This policy paper provides an overview of the results achieved so far in addressing the missing person issue, identifies the challenges in the search for persons disappeared during the armed conflicts in the former Yugoslavia of the 1990s, and proposes a set of recommendations which may help make the search process more efficient.

Policy Paper: Accounting for Missing Persons from the Armed Conflicts of the 1990s in the Former Yugoslavia available here.

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Circumventing Justice The Statute of Limitations as a Mechanism for Denying War Victims the Right to Compensation

Circumventing Justice The Statute of Limitations as a Mechanism for Denying War Victims the Right to Compensation

zaobilazenje_pravde-enThe Republic of Serbia participated in all the armed conflicts that took place in the territory of the former Yugoslavia during the last decade of the twentieth century. A large number of people died, or disappeared, or became refugees, and very many suffered enormous material and non-pecuniary damage as a result of these conflicts.

The obligation of the Republic of Serbia to provide just compensation to victims of human rights violations arises not only from the substantial provisions of the Serbian Constitution and domestic regulations but also from the international conventions that Serbia has ratified.

In spite of the existence of clear provisions of both domestic and international law and the well-established case-law of international bodies, victims in Serbia find it virtually impossible to enforce their right to reparations before the domestic courts. The difficulties victims face in the process are varied. The standard of proof is set too high, court proceedings drag on for several years, courts do not believe the victims and their evidence, to name just a few. Provisions governing statutory-limitation periods for filing compensation claims – or rather, the way Serbian judges interpret them, is one of the major obstacles faced by victims.

The report Circumventing Justice: The Statute of Limitations as a Mechanism for Denying War Victims the Right to Compensation points out the marked tendency of the domestic judiciary to interpret statute of limitations rules in a manner that leads to the denial of the right to compensation for the victims of gross violations of human rights, by ruling their right to compensation time-barred. Such an arbitrary application of the statute of limitations for bringing compensation claims works against the interests of the victims and amounts to a grave violation of the right to a fair trial guaranteed by both domestic and international regulations.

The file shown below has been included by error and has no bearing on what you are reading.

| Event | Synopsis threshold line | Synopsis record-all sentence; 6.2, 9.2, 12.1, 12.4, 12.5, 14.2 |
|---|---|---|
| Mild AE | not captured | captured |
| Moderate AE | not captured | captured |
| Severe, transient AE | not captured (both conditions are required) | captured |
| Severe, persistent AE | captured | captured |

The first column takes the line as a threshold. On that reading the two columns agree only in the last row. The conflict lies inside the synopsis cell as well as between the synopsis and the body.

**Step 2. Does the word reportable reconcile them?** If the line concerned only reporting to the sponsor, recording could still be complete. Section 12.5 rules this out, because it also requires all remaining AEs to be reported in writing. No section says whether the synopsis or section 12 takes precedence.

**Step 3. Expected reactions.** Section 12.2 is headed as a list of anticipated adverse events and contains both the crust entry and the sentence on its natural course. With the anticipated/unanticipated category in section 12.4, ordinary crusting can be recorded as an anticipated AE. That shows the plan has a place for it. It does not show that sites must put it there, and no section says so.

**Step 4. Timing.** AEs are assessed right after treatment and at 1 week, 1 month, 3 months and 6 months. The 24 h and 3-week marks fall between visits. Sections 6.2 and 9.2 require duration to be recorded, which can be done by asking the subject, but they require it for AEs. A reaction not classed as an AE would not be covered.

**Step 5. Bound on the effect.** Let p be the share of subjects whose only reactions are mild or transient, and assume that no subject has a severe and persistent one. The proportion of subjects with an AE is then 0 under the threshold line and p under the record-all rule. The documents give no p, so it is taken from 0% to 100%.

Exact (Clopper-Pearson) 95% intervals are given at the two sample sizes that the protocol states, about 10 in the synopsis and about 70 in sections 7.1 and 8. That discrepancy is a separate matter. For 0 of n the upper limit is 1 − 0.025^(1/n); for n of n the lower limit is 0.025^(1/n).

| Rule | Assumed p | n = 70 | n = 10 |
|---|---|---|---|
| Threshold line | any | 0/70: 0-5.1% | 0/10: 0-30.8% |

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Dossier: The JNA in the Wars in Croatia and BiH

Dossier: The JNA in the Wars in Croatia and BiH

JNA_u_ratovima-enThe role of the Yugoslav People’s Army (JNA) in the wars in Croatia and Bosnia and Herzegovina (BiH) and its transformation from the Yugoslav into the Serbian army, is the subject of this, the tenth Dossier of the Humanitarian Law Center (HLC). It is the most extensive of the HLC Dossiers so far, covering the period from the end of the 1980s up to May 1992. It explores how the JNA and political leadership of the Socialist Federative Republic of Yugoslavia (SFRY) and Serbia prepared for the wars, the JNA’s involvement in the conflicts, and its contribution to achieving the wartime goals of Serbia, the Republic of Serbian Krajina and Republika Srpska.

The introduction section of the Dossier presents facts about the development of the crisis in the former Yugoslavia and the steps undertaken by the leadership of the Republic of Serbia, headed by Slobodan Milosevic, to take control of the JNA, with a view to using it for achieving their own wartime goals. After that, the Dossier presents the role of the JNA in the war in Croatia, and in the BiH.

In each of the examples given of the JNA’s military involvement in Croatia and BiH, the pattern of attacks is described and the JNA units that took part in them are listed. Also, evidence on the identity of the perpetrators of crimes committed during the attacks, whether they were JNA members or members of Serb formations who participated in the actions alongside the JNA, is presented.